“We drive a good bargain and we expect our money’s worth,” he said. “They know they are earning it, and we get the things we need to be able to live more comfortably.”
Priest Assists Hiring
He had arranged for more Montagnard refugees to come to work. There had been 576 that day, he told the priest. He would like “many more, more than 650 even.” The priest announces the needs at the chapel, which is really a building complex of its own.
The priest oversees a concrete industry here which makes culvert pipe the engineers are using in their road work. He provides the machinery and materials and the people take the profits in wages except for those needed to keep the operation going. A big lowboy loading culverts was parked in front of the chapel yard as we drove out, a crowd of Montagnards and children running behind the jeep and waving.
Next stop was at Mr. Kai’s. Every city has a Mr. Kai, and it is necessary for a civil affairs officer to be able to find him and meet him.
Mr. Kai is the one who can supply ice by hauling it on trucks from Pleiku - despite the fact that the Viet Cong are very active on this last stretch of Route 19. Mr. Kai is the one who can supply screen wire, tarpaulin, shower heads, pipe, reed mats, soft drinks, or come up with carpenter crews and other skilled workmen.
Man to See
“You could say Mr. Kai is a contractor, a merchant, a land speculator, a black marketeer, an importer and exporter - you name it - He is the man you see,” Capt. Summers said. “We need ice. We have some soft-drink-hungry lads out there. We need light bulbs, we need an air mattress fixed or a plumbing connection or something nobody else can supply, we see Mr. Kai.”
Mr. Kai has an unprepossessing, junky store which has everything in it from bottled nuock mang (a native condiment) to hair pomade, and from rolls of canvas to carburetors. Mention the need, one of his many English-speaking nephews or sons nods, prowls in the mysterious depths of the building behind the store and office front, and the item comes out with a typed price list to verify its value.
Somehow, in a town which is practically cut off from normal civilization, without an ice factory, Mr. Kai had arranged for long cubes of ice with a hollow in one end for a hand hold to come to Ankhe from somewhere. They were packed in rice hulls and the water had been treated so that it was potable and could go right into a can of tea or a lister bag. The difference between Mr. Kai and the priest is a matter of motivation.
Tries to Ease Poverty
The priest received the laundry bags from the camp and handed them out to the refugee families according to the amount of work each could do and according to who needed the work the most. He was trying to ease the poverty of the 1,200 refugee families clustered in huts around the church. Mr. Kai makes his computations on an abacus, drives as shrewd a bargain for a flashlight as he does for 1,000 meters of rope, and tries to ease the burden of keeping up the huge Kai family in a comfortable manner.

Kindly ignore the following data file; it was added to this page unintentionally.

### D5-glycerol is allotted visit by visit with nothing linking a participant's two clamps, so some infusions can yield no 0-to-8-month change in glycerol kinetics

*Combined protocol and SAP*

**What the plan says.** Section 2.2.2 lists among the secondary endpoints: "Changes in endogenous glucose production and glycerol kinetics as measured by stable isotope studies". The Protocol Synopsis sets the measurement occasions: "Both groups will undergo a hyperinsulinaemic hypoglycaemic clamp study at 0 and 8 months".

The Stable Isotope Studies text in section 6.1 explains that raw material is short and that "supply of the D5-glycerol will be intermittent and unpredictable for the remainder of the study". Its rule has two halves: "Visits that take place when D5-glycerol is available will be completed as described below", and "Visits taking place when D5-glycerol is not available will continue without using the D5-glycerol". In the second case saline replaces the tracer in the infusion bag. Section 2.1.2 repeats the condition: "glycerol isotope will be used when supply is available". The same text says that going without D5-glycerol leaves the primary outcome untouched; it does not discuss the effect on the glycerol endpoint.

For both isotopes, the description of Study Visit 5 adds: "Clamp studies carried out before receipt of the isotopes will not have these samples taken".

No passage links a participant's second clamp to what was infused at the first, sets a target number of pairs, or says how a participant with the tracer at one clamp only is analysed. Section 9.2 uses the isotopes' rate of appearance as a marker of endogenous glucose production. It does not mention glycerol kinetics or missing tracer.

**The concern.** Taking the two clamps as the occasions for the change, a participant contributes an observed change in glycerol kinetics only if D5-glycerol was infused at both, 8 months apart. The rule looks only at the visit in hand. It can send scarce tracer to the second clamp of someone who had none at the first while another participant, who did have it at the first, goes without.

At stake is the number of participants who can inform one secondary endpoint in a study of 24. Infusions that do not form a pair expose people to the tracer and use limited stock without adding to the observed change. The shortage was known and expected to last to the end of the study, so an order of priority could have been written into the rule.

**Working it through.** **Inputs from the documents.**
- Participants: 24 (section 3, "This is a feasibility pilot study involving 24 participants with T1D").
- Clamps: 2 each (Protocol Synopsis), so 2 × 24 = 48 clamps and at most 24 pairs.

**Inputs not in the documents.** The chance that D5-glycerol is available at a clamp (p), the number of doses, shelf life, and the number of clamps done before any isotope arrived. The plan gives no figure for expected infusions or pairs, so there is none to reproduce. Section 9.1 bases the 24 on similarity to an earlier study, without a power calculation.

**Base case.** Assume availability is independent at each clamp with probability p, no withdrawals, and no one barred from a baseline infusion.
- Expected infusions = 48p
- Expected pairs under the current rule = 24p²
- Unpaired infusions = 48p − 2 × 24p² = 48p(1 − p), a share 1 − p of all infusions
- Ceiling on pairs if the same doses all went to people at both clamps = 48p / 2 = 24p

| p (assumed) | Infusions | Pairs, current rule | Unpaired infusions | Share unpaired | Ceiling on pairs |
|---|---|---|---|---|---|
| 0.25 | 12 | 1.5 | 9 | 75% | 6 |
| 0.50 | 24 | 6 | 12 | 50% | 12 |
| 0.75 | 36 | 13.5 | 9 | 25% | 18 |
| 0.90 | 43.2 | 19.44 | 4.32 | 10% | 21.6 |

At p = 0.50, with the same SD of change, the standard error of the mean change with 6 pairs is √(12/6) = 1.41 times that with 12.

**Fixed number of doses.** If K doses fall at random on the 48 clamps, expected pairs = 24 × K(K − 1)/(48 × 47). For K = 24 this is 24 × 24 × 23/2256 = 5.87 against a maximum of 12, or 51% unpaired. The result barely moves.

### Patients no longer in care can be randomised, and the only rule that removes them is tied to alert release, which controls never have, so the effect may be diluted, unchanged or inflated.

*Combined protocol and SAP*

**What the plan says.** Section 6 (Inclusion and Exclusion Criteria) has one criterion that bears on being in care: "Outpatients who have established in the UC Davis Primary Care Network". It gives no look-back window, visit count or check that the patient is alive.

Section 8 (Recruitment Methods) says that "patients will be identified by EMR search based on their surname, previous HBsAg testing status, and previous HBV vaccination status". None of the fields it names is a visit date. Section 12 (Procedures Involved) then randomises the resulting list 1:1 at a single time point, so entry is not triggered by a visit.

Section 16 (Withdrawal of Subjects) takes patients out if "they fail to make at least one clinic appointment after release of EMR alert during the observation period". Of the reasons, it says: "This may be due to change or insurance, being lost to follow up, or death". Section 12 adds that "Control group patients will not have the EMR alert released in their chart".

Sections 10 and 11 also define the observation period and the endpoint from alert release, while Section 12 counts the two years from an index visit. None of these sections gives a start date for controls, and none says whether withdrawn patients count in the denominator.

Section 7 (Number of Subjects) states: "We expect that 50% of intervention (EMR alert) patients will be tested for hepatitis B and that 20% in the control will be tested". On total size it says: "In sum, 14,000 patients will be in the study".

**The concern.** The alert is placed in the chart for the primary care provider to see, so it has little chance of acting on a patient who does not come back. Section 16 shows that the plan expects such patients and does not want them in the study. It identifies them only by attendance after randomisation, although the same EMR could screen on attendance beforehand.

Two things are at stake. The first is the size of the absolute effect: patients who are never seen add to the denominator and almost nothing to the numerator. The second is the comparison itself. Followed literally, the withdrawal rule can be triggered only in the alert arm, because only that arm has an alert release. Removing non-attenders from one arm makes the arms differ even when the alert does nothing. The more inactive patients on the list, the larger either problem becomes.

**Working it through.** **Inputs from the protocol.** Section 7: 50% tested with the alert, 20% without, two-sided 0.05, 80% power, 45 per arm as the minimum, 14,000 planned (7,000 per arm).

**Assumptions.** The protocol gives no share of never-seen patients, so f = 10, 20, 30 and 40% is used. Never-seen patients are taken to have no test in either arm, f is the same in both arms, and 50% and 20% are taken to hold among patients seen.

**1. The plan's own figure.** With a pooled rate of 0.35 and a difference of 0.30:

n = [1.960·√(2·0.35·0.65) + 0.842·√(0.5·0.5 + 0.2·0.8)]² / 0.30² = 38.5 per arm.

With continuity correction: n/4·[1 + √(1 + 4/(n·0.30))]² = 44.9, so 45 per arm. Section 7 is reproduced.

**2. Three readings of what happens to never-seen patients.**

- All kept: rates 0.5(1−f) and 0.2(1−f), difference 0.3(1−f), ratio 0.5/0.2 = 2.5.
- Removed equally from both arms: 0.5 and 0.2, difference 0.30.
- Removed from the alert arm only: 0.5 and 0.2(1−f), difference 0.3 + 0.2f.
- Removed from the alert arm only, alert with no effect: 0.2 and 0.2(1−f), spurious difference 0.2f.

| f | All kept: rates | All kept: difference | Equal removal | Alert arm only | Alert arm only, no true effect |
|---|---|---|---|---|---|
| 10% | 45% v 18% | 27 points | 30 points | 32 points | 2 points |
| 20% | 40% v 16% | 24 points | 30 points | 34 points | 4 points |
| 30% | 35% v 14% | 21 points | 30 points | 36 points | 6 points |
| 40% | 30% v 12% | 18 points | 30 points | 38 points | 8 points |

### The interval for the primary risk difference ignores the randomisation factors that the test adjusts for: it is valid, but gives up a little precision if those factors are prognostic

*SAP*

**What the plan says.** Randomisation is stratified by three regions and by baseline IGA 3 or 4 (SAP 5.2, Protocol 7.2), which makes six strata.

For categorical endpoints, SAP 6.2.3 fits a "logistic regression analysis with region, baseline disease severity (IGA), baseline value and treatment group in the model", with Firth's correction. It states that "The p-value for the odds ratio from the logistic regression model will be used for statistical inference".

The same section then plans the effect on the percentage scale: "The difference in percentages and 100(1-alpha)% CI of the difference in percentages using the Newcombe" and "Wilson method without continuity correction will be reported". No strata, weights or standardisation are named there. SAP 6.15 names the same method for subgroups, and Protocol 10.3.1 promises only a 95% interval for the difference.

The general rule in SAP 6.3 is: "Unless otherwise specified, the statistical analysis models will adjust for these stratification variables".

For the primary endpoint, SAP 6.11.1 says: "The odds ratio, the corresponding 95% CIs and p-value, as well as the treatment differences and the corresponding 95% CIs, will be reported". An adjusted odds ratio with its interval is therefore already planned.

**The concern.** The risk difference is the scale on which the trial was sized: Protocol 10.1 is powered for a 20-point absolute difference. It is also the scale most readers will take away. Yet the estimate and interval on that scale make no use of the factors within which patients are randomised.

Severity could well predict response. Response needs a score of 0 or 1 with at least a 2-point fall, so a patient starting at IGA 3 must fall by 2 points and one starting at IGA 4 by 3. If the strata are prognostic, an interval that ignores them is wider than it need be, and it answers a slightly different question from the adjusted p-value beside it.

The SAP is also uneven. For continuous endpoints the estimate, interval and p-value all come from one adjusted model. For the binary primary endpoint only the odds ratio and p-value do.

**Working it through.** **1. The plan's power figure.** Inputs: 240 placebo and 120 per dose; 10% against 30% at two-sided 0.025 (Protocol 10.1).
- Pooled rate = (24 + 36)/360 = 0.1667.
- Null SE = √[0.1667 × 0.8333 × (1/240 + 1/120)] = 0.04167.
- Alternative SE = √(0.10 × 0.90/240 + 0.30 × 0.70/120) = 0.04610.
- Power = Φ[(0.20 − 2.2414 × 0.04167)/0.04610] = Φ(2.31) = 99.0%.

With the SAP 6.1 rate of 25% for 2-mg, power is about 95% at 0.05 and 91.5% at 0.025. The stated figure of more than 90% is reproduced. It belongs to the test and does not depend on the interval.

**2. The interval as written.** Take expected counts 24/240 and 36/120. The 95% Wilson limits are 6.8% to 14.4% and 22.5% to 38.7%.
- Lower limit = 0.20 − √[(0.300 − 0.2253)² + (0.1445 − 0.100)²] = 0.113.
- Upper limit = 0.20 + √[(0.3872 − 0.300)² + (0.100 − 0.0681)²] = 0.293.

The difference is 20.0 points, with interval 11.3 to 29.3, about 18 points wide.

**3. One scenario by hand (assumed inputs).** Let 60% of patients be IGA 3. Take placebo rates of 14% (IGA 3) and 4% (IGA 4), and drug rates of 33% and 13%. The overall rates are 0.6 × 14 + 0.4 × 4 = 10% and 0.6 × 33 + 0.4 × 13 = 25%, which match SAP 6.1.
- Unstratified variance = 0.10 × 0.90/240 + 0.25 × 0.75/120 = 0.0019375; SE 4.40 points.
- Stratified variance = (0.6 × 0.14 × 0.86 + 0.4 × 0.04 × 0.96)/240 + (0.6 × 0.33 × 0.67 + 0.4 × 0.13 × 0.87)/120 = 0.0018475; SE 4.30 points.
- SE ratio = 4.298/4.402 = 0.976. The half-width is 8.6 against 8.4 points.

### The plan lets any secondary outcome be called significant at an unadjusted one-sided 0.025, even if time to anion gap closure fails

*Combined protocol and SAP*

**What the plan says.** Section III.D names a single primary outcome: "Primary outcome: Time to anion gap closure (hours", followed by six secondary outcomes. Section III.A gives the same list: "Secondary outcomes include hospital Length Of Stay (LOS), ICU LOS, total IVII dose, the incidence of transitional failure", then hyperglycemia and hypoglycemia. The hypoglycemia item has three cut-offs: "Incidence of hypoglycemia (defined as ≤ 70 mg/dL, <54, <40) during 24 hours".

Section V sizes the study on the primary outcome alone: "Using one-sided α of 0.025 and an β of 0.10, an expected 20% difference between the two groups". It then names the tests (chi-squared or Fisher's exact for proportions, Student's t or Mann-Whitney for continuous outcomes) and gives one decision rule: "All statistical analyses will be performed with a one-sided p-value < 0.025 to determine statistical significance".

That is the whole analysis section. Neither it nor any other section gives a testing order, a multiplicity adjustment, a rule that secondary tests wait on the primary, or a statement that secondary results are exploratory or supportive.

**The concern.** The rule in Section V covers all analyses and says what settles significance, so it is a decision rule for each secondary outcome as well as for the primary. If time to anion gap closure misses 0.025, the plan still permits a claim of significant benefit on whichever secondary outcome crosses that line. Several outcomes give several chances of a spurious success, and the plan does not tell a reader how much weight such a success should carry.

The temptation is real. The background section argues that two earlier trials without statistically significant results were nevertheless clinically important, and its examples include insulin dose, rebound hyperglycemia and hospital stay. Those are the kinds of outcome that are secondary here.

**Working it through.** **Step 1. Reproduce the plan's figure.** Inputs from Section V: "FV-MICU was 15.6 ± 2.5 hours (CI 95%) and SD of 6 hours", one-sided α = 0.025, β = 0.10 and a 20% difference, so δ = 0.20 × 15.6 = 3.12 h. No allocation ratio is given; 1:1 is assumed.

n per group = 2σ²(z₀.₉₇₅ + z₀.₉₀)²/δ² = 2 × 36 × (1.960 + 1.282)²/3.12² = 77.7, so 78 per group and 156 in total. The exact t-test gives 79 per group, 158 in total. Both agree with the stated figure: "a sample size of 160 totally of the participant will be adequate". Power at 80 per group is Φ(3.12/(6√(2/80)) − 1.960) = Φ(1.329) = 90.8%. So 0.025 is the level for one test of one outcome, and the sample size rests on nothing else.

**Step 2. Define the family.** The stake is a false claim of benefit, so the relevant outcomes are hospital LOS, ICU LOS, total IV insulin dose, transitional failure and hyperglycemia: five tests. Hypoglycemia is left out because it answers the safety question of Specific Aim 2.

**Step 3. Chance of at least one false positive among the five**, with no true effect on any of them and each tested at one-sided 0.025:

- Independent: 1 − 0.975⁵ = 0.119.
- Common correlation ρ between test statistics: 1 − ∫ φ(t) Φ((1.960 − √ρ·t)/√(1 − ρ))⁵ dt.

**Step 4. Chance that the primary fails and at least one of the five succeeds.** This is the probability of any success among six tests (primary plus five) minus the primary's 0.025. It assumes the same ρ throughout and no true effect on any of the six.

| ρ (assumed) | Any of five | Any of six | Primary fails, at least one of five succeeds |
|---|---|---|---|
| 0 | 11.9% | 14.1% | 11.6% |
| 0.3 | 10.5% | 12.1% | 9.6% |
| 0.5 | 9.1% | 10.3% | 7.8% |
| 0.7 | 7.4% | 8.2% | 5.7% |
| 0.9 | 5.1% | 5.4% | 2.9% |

“Some things you see the priest about, some things you see Mr. Kai about,” Summers said. “The priest provides the labor force, Mr. Kai provides the materials and know how, let’s say.”
We pushed through a crowd of children eyeing the two bags of candy we were carrying.
I got in the jeep and held up one finger and they all shouted “One.” We went up to “Ten” in English and I shouted one of my few Vietnamese words “Dec!” which means “go”, and threw a double handful of candy in the air.
Scramble for Candy
It was one of the most disastrous civic action programs in the history of Ankhe. Old men, women with babies, boys and girls together all piled into a kind of good-natured free-for-all, and I think the cute little guy I really wanted to get a piece of the sticky, green, paper-wrapped stuff had his taken away by an old fellow with a gray goatee.
“I don’t think it’s a good idea to toss that stuff around town. We’ll wait until we get out on the road,” Capt. Summers said reflectively, looking at what had been an orderly smiling and curious crowd until I had launched a football game on the mainstem of Ankhe.
“It looks like you could have a pretty good riot there if you wanted one.”
We saw the ice truck safely away, saw the first loads of laundry heading for the camp, spoke to a dignified little barefoot man on a bicycle with a big star on his chest who was chief of security police, and headed back to camp for evening B rations (dehydrated hot food as opposed to the Cs served for lunch), being careful to scatter out the candy tossing program. It made us some friends along the road, real cute little friends who now shout “Hello Charlie” when they see me and then begin shouting “Ten!”